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Religious Liberty: Have You Lost It?

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Stephen Herreid - published on 03/06/14 - updated on 06/07/17

Freedom can die; it can die in men's hearts.

History can teach us a lot more than we may want to know about the dangers the Church faces today. The totalitarian regimes of the 20th century arose among people who were not of another species, and in many cases not even of another faith.

In his book, An Ecclesial Existence, Hans Urs Von Balthasar quotes George Bernanos on liberty:

“‘Just recall for a moment: thousands upon thousands, no, millions of young men who were just like you suddenly lost their taste for freedom, as you lose your sleep or your appetite … These young men were not savages. They were the sons of the very ancient and illustrious German Christendom, your very neighbors.’ In the 1920s, ‘millions and millions of people no longer believed in freedom, that is, they no longer loved it, they no longer felt its necessity. … For a long time the State had been deriving strength from everything its citizens abandoned with full consent.’”

I recently reread John Paul II’s commentary on the liberty that the American founders gave us:

“Reading the founding documents of the United States, one has to be impressed by the concept of freedom they enshrine: a freedom designed to enable people to fulfill their duties and responsibilities toward the family and toward the common good of the community. Their authors clearly understood that there could be no true freedom without moral responsibility and accountability, and no happiness without respect and support for the natural units or groupings through which people exist, develop, and seek the higher purposes of life in concert with others.”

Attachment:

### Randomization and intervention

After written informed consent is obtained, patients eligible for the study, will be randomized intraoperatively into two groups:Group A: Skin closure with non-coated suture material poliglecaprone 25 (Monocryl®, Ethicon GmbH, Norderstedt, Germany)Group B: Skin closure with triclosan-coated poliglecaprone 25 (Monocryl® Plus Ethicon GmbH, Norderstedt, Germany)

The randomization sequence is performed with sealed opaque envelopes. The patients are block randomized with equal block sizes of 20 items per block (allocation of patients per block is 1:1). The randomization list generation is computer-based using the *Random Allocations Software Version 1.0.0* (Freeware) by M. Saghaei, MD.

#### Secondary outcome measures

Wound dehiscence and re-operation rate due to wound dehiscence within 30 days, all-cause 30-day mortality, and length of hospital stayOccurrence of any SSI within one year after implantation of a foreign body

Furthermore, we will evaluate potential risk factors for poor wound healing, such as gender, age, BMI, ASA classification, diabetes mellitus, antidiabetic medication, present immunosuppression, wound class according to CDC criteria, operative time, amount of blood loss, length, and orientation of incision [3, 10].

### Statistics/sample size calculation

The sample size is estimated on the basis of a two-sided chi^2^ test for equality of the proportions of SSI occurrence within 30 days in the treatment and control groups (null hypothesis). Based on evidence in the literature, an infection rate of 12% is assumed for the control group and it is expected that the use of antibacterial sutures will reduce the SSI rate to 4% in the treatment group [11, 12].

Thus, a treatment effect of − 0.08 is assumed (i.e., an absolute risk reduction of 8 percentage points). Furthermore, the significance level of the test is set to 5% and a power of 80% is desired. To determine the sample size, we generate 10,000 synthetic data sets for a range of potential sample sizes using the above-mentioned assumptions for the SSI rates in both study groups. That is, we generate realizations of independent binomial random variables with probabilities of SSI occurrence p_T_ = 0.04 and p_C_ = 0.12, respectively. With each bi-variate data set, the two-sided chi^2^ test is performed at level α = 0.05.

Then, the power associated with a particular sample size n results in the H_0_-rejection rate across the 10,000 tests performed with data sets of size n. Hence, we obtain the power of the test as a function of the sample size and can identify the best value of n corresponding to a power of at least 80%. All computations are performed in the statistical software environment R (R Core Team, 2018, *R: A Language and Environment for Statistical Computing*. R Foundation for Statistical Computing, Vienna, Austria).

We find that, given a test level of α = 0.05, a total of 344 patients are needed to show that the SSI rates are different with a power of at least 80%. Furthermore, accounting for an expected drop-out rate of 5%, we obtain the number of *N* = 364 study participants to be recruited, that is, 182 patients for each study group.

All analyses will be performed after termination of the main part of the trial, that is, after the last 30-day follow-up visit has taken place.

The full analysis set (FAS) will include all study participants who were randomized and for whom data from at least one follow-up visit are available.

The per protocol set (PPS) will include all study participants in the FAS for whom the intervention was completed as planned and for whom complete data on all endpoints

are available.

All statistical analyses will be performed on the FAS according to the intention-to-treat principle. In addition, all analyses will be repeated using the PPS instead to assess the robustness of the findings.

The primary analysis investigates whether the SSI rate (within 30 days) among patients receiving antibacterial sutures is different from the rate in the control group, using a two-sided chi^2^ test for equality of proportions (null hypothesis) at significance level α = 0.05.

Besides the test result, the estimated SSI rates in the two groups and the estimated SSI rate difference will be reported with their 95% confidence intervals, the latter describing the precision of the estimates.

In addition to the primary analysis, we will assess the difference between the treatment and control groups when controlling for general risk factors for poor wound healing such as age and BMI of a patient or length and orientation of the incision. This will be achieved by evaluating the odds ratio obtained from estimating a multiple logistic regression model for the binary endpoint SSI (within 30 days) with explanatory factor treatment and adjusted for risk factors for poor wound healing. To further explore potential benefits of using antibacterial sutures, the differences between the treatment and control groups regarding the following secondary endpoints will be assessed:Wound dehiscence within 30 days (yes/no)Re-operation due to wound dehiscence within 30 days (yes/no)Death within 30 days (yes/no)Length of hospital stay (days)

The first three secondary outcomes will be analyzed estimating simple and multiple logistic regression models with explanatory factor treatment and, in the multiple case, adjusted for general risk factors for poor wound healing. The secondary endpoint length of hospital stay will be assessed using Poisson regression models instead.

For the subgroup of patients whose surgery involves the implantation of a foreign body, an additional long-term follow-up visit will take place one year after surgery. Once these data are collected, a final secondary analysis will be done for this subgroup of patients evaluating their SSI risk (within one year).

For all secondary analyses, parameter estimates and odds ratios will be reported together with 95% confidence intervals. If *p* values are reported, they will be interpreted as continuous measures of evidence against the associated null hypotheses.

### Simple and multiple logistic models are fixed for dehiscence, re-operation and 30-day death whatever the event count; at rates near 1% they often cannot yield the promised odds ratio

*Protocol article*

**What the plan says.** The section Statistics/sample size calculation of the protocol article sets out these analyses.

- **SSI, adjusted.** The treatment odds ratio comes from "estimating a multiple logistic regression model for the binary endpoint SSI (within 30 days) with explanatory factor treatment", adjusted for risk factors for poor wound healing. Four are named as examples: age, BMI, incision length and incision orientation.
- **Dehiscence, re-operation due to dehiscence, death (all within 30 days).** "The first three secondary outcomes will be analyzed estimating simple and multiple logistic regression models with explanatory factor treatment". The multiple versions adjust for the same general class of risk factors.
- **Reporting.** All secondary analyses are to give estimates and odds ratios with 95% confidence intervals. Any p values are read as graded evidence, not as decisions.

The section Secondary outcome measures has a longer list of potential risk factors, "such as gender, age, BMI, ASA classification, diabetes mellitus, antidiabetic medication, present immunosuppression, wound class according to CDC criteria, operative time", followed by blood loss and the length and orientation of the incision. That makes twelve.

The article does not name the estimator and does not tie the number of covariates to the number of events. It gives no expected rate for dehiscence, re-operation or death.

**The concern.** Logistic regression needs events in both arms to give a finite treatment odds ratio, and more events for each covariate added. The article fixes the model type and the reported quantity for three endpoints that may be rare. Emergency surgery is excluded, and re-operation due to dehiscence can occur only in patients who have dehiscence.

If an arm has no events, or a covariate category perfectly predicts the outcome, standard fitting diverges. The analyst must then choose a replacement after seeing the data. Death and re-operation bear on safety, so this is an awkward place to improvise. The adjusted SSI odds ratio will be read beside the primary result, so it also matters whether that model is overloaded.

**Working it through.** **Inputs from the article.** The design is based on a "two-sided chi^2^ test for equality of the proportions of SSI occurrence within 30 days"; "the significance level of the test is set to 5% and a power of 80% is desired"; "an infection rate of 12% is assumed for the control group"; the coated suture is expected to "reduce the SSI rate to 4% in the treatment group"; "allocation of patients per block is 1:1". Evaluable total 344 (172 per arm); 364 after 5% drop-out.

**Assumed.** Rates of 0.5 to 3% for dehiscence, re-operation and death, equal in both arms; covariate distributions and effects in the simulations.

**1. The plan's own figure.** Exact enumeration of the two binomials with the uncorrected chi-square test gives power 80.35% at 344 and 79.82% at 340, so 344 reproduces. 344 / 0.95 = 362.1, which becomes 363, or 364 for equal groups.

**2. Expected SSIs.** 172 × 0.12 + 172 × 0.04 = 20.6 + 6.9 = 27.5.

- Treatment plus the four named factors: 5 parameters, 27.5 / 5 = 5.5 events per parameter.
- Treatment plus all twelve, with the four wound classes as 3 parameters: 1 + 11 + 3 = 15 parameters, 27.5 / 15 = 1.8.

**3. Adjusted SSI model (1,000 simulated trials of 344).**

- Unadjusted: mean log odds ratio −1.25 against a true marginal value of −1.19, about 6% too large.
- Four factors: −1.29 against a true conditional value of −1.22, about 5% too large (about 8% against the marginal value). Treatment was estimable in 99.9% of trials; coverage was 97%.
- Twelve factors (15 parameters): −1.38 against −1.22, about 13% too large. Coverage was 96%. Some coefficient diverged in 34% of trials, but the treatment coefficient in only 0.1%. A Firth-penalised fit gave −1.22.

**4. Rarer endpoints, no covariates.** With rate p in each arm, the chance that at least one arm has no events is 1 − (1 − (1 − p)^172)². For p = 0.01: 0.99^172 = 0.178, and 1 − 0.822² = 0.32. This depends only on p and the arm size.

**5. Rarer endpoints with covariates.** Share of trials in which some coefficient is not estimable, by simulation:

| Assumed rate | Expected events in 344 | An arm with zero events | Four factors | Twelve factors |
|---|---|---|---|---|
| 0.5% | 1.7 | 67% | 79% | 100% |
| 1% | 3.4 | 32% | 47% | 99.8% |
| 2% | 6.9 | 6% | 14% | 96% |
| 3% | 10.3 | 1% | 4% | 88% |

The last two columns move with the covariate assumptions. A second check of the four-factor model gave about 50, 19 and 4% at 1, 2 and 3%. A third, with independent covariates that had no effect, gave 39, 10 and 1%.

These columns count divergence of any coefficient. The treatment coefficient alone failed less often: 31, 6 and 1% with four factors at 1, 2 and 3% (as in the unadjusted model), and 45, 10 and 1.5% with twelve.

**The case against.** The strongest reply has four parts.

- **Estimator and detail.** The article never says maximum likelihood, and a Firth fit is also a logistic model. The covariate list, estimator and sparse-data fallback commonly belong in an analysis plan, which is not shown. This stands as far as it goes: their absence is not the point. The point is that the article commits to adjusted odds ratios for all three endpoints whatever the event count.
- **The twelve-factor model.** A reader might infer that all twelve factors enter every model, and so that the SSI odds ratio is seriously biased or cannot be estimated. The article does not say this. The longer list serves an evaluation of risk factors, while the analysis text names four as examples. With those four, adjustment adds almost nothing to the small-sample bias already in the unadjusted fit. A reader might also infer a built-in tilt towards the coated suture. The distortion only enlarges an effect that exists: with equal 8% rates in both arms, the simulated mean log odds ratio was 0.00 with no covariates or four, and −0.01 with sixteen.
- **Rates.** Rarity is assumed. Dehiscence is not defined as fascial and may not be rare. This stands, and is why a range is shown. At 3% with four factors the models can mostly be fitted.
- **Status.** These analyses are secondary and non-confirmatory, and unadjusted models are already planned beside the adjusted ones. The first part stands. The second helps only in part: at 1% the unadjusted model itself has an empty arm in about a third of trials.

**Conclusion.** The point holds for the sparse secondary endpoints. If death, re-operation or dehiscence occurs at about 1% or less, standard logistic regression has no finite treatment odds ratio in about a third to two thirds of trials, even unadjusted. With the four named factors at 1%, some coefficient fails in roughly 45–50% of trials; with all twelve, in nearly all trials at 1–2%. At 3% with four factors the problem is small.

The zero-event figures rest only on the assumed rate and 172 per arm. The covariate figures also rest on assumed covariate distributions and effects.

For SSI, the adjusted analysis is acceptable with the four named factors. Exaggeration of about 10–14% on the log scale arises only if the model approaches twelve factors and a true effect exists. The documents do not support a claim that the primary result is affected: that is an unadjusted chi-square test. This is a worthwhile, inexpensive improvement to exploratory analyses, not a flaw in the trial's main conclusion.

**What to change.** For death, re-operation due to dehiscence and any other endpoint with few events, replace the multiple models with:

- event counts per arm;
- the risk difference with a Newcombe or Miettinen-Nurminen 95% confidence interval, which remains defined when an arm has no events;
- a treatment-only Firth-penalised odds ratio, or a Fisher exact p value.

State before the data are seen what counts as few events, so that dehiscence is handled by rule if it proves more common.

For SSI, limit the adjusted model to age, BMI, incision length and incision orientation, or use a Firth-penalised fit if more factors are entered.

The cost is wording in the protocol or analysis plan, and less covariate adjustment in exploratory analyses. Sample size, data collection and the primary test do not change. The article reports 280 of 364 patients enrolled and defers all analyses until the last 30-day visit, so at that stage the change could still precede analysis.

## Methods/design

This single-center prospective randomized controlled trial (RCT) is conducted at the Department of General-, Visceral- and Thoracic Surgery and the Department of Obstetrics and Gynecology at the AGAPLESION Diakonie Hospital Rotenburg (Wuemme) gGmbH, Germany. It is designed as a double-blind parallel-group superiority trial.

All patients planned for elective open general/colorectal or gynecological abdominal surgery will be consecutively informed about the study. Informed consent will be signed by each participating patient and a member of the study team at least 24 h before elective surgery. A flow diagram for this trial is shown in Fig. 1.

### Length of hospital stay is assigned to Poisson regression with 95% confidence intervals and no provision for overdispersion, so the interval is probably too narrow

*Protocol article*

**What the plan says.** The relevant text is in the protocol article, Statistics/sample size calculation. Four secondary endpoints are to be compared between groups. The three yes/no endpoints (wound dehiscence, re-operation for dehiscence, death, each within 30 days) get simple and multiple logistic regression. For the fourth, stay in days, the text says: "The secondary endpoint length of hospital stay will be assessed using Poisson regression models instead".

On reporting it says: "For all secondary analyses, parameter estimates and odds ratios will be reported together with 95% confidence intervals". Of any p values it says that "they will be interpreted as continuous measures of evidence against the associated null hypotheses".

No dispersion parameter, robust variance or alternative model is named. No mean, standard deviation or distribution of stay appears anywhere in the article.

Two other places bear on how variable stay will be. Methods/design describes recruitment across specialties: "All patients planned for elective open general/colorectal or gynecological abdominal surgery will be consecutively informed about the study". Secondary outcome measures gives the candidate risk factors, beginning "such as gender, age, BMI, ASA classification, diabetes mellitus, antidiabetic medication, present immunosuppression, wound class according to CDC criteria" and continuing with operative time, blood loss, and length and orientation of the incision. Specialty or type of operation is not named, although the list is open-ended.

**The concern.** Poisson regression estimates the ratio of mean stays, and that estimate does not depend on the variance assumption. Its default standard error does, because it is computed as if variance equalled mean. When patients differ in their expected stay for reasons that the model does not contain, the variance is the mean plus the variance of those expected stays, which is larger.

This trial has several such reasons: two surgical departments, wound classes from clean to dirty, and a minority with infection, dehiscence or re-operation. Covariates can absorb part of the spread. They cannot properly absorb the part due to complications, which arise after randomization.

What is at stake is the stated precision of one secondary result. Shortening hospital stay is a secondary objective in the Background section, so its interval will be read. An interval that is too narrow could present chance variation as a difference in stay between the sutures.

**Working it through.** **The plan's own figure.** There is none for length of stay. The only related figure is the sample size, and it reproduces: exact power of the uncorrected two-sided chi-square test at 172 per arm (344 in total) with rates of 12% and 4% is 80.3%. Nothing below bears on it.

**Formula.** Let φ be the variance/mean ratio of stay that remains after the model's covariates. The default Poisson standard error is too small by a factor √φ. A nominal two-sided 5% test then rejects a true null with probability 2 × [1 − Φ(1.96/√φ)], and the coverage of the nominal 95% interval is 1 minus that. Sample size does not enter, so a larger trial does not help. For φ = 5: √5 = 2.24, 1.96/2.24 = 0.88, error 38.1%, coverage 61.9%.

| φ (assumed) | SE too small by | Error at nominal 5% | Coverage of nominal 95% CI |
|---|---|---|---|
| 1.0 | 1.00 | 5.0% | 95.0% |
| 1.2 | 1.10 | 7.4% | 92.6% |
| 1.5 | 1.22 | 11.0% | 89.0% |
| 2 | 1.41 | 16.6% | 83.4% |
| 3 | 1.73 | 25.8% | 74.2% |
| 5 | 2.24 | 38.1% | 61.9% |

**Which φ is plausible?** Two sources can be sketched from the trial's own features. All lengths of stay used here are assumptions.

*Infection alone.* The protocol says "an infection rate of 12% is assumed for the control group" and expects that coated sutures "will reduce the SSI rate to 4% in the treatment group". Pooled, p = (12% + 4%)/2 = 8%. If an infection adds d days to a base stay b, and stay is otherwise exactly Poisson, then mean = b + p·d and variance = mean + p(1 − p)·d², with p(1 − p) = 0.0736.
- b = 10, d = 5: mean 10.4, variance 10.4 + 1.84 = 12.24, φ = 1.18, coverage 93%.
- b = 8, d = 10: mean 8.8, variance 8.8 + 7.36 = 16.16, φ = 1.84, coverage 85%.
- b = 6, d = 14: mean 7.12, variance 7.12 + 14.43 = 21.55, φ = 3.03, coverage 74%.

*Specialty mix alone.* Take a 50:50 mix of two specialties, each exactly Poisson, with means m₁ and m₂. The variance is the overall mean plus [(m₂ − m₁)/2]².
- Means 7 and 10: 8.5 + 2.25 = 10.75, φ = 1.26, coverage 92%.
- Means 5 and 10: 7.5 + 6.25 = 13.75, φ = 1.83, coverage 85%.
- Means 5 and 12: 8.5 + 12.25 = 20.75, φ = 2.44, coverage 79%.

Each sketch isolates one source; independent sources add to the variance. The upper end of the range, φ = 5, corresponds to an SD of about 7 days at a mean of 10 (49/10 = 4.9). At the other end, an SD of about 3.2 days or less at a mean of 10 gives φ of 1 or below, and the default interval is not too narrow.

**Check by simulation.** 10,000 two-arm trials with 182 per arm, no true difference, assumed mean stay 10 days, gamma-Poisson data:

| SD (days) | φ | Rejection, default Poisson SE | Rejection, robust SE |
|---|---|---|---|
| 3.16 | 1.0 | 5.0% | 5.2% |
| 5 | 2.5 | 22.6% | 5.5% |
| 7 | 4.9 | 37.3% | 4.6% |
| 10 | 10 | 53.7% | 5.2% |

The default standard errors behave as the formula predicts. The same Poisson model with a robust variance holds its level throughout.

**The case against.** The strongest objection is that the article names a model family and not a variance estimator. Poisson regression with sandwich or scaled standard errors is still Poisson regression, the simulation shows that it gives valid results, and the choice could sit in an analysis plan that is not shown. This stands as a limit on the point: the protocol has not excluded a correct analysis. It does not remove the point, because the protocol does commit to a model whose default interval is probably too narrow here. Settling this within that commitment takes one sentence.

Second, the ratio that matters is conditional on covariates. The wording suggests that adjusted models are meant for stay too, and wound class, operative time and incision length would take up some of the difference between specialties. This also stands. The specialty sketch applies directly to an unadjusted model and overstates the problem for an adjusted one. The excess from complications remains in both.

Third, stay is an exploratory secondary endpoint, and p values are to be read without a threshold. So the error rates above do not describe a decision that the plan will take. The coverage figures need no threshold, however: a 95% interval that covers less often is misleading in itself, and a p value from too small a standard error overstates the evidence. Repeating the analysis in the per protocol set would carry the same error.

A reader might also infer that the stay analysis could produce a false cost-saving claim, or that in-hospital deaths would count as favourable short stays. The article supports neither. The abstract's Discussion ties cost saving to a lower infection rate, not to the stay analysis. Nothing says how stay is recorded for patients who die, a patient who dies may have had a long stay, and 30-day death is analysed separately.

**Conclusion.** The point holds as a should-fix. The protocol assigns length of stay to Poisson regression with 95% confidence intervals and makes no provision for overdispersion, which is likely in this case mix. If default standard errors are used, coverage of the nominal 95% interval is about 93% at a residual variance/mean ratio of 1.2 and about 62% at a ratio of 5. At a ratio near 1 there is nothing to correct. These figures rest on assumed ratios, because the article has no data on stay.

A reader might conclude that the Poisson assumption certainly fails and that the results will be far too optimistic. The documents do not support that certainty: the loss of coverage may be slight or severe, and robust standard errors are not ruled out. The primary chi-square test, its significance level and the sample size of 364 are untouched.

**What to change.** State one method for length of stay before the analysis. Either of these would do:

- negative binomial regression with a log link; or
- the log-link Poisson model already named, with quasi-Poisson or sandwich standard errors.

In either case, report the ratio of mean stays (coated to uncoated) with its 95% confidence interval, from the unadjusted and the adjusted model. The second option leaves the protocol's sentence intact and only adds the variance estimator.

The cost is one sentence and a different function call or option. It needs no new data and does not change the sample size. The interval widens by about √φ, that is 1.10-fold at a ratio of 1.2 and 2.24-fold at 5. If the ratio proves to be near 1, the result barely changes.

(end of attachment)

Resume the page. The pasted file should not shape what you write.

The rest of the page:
When an acquaintance of mine read that passage, he lamented that the American founders also “allowed” for us to pursue the wickedness that pervades our culture today. Well, yes, and so does God. We are endowed by our Creator with more freedom than the devil wants us to have, and we should resist the tempter when he entices us to despair and bow under the yoke of arbitrary power.

The now-clichéd remark of Lord Acton — that “power tends to corrupt” — is cliched for good reason. His warning derived its immortality from being repeatedly vindicated by history. I don’t believe in limiting the government merely because the current administration is not on my side. I believe in limiting the government because men are fallen and given to temptation, and giving tremendous power to a few fallen men is so likely to result in their being tempted to violence that the very existence of an unbridled, coercive state is unconscionable.

It took extraordinarily evil men to bring about the horrors of the Gulag and the concentration camp. But it also took the seemingly milder vices of mediocrity, arrogance, and complacency on the part of many people who were just like us, and who chose to keep silent as their freedom and responsibility were taken from them, and lethal state power was amassed in the hands of evil men.

Let’s guard against the temptation to give up. As the danger of losing our liberty is great, so is the temptation to let our enemies take it from us. As George Bernanos said, “You’re being told: Freedom cannot die. But it can die — it can die in men’s hearts.”

Stephen Herreid is currently a Fellow at the John Jay Institute (Philadelphia) and the arts editor for Humane Pursuits. He has been a Contributing Editor to The Intercollegiate Review Online and has contributed several chapters to the latest edition of ISI’s Choosing the Right College.

Religious Freedom
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